Syracuse Mayor Walsh Designates October 6th Energy Efficiency Day


Syracuse joined national day to highlight benefits of energy efficiency, encourage actions

Syracuse, NY. On October 6, 2021 the City of Syracuse joined more than forty communities nationwide in designating the first Wednesday in October as annual Energy Efficiency Day. Mayor Ben Walsh issued a proclamation highlighting the benefits of energy efficiency and encouraging residents and business owners to connect with energy efficiency and weatherization improvement programs available through local campaigns such as HeatSmart CNY and organizations such as Alliance for a Green Economy, the Central New York Regional Planning and Development Board, Cornell Cooperative Extension, and P.E.A.C.E., Inc.

October is National Energy Awareness Month. Energy Efficiency Day provides a great opportunity to launch the conversation in our community about making homes and businesses more energy efficient.

When buildings are more efficient, they require less energy, thus reducing pollution and impacts from energy generation on our environment, our health, and our wallets. Energy efficiency also generates skilled, well paying jobs and apprenticeships. Ranging from professional services to manufacturing, installation, and construction, these good jobs are local and cannot be outsourced, leading to a major boost for local economies. Local heat pump and insulation companies are frequently hiring new people to keep up with growing demand.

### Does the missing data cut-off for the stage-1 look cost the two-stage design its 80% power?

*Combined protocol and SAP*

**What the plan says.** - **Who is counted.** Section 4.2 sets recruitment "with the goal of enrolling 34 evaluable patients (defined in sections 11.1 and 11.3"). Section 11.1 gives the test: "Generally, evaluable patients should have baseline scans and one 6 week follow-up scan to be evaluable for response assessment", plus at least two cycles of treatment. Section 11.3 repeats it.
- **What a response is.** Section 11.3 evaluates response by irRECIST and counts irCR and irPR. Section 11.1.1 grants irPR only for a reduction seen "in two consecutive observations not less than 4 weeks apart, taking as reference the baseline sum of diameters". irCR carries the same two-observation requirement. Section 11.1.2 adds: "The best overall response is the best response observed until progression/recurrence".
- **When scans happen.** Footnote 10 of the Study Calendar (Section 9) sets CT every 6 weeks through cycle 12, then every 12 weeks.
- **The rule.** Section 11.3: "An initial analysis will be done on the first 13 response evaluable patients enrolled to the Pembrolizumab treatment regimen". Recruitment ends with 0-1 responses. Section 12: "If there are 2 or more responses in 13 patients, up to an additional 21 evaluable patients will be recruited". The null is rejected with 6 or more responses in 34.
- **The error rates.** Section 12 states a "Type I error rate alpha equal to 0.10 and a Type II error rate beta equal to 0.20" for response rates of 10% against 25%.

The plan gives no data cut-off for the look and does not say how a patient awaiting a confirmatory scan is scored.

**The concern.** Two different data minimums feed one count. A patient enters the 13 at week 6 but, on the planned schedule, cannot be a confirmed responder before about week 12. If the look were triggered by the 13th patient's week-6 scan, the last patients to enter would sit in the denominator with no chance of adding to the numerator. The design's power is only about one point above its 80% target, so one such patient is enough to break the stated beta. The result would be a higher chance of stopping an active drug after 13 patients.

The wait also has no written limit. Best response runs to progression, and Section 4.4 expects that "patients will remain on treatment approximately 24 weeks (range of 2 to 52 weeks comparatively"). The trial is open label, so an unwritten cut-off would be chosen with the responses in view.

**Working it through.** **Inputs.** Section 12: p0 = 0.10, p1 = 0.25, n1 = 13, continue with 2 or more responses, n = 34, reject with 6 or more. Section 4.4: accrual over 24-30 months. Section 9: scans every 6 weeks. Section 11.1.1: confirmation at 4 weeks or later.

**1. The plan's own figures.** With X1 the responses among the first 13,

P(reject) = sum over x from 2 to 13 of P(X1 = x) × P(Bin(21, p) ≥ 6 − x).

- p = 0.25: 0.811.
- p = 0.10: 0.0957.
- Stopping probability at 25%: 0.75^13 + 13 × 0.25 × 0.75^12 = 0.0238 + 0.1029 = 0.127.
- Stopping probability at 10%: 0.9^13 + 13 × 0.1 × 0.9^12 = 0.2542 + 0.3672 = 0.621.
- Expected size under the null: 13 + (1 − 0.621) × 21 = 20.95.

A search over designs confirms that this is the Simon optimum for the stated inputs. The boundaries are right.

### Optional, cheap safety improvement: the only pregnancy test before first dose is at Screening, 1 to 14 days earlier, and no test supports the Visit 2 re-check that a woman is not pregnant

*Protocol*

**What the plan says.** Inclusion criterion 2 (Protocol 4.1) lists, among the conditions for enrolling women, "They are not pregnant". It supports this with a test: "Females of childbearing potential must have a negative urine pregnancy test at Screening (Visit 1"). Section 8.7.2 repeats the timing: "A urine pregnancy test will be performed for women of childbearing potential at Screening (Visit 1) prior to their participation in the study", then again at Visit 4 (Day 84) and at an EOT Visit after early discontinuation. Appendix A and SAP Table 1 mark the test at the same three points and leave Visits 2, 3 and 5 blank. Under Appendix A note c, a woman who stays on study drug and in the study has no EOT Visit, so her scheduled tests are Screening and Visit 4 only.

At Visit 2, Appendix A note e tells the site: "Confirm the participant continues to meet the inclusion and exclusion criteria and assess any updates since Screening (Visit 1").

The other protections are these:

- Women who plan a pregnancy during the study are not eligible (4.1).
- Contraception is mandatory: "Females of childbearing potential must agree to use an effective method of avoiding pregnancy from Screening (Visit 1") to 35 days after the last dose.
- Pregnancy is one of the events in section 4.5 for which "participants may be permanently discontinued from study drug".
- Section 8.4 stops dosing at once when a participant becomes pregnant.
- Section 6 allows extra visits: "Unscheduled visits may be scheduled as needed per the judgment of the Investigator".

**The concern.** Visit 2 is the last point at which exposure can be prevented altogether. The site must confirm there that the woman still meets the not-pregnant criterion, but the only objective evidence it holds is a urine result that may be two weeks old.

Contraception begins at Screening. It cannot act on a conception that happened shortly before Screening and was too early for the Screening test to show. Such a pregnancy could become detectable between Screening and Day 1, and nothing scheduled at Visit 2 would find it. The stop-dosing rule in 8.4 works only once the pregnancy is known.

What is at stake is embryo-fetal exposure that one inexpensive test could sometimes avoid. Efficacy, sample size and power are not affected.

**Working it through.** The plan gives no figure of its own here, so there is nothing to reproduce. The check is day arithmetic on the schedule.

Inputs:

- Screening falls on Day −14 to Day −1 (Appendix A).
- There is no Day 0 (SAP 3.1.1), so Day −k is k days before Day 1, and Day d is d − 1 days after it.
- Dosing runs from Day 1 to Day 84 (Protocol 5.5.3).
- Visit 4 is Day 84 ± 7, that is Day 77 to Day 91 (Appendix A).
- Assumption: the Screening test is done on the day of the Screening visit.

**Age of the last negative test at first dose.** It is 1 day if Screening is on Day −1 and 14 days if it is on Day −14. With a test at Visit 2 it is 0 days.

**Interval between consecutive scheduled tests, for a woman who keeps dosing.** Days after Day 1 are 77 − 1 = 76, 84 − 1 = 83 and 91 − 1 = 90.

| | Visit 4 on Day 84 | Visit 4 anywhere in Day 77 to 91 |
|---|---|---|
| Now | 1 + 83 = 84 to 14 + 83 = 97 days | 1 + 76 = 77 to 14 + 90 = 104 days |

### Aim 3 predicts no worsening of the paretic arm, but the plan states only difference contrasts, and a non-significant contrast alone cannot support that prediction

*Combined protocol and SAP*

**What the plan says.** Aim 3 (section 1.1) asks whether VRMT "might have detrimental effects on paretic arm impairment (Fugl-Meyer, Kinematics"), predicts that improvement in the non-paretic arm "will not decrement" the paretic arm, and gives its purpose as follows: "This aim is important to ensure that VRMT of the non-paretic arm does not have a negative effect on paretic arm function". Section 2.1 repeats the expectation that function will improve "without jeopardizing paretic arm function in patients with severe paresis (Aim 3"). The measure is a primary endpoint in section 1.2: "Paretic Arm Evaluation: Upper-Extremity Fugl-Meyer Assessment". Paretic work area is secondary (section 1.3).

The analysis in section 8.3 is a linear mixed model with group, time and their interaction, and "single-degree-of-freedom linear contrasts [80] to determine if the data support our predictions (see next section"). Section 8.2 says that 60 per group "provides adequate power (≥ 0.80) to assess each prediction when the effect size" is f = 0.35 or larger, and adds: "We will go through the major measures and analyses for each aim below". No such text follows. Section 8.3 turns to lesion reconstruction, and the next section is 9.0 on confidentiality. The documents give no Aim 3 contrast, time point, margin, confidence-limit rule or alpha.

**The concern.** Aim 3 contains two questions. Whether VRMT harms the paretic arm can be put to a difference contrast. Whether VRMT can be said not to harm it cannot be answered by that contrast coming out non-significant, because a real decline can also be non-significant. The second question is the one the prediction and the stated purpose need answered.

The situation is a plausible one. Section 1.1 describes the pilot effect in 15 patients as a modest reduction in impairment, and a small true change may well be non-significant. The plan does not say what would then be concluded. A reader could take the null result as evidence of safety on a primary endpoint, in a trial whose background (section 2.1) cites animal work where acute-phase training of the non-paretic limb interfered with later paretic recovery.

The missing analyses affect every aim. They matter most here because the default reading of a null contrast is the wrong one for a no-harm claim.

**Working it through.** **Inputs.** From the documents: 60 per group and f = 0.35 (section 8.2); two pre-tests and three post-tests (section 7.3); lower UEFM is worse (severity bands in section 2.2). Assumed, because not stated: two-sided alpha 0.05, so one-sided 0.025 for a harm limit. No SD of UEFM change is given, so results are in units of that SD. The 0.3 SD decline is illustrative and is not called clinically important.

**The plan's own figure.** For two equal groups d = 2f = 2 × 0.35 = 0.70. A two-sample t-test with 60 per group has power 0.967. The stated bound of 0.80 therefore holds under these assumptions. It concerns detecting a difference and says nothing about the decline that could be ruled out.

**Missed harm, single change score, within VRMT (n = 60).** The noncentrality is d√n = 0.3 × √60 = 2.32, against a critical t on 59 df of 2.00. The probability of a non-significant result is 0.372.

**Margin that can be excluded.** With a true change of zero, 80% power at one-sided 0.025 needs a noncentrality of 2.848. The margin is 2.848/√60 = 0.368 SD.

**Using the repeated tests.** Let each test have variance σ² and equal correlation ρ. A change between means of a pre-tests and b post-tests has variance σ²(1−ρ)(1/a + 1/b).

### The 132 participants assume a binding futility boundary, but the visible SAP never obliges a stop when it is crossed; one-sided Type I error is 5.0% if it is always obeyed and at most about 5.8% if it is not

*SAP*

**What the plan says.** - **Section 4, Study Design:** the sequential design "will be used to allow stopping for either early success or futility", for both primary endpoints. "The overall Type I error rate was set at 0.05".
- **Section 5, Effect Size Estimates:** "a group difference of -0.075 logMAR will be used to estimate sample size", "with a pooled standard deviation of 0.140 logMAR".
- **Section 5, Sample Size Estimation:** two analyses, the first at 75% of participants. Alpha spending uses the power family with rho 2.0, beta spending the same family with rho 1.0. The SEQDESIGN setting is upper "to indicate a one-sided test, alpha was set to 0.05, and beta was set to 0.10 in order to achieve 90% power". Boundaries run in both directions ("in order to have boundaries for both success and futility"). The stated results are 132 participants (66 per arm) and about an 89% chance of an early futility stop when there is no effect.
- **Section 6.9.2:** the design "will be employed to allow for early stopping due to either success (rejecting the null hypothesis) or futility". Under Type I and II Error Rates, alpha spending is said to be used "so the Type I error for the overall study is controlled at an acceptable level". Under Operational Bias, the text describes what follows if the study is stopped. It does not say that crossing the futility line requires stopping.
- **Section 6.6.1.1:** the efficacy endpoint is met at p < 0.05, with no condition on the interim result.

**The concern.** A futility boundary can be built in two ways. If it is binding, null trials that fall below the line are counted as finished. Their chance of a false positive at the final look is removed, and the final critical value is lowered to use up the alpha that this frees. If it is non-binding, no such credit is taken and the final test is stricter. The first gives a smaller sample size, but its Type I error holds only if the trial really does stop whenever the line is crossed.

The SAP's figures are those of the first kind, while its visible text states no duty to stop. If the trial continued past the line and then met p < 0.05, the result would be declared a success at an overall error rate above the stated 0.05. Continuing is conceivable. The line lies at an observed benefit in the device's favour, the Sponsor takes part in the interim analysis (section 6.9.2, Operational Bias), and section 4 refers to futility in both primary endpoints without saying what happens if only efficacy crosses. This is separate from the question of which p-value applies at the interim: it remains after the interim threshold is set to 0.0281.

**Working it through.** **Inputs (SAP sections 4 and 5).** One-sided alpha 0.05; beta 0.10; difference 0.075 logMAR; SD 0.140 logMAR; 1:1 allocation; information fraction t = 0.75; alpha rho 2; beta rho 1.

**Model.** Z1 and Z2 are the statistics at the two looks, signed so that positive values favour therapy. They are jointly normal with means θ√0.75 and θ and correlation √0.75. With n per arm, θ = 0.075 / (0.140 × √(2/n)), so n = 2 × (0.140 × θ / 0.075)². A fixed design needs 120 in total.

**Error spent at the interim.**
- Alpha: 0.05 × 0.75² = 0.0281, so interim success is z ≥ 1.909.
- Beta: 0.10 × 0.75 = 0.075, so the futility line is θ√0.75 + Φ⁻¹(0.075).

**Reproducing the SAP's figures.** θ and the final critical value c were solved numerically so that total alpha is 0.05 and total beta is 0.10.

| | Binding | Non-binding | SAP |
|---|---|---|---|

“Our heat pump and added insulation have made our home very efficient,” said Amanda Mazzoni, Principal Planner at the Central New York Regional Planning and Development Board (CNYRPDB) and a homeowner who felt and measured the cost and comfort improvements after adding insulation to her home. “We are now both more comfortable AND are using less energy to heat and cool our home! Energy efficiency really works.”

“Energy efficiency is the quickest, cleanest, and least expensive way to meet our energy needs in the city and across the state. The least expensive energy is the energy you don’t use at all. Energy efficiency is a key to meeting our state greenhouse gas reduction goals and phasing out dirty energy. The less energy needed, the faster we can switch from fossil fuel and nuclear sources to renewable energy for powering our economy,” said Andra Leimanis, Communications and Outreach Director at Alliance for a Green Economy.

“The Central New York Regional Planning and Development Board is proud to work with the New York State Energy Research and Development Authority (NYSERDA) and our local partners to bring the HeatSmart CNY program to Syracuse and Central New York,” said Chris Carrick, Energy Manager at the CNYRPDB. “This educational program connects homeowners, renters, businesses and municipalities to reputable contractors who can improve the energy efficiency of residential and commercial buildings and move these buildings to reduce or eliminate the need for fossil fuels like natural gas, oil, and propane for heating and cooling. Making the switch to heat pumps can save money, reduce indoor air pollution like carbon monoxide that harms our health, and improve our comfort all year round.”

“Cornell Cooperative Extension Onondaga has a long history of providing programs to our local community that improve the economic security and quality of life of residents,” said Thomas Cross, Natural Resources Team Leader at CCE of Onondaga County. “With our Smart Energy Choices program, we work not only to educate income eligible residents on the benefits of more efficient and renewable energy technologies, but to also save homeowners money that can be used for other needs. For more information go to cceonondaga.org and click on our energy tab.”

To learn more about local energy efficiency efforts, visit these local organizations’ websites, or join the social media conversation using #EEDay2021 and follow us @AGREENewYork.

photo credit: suncommon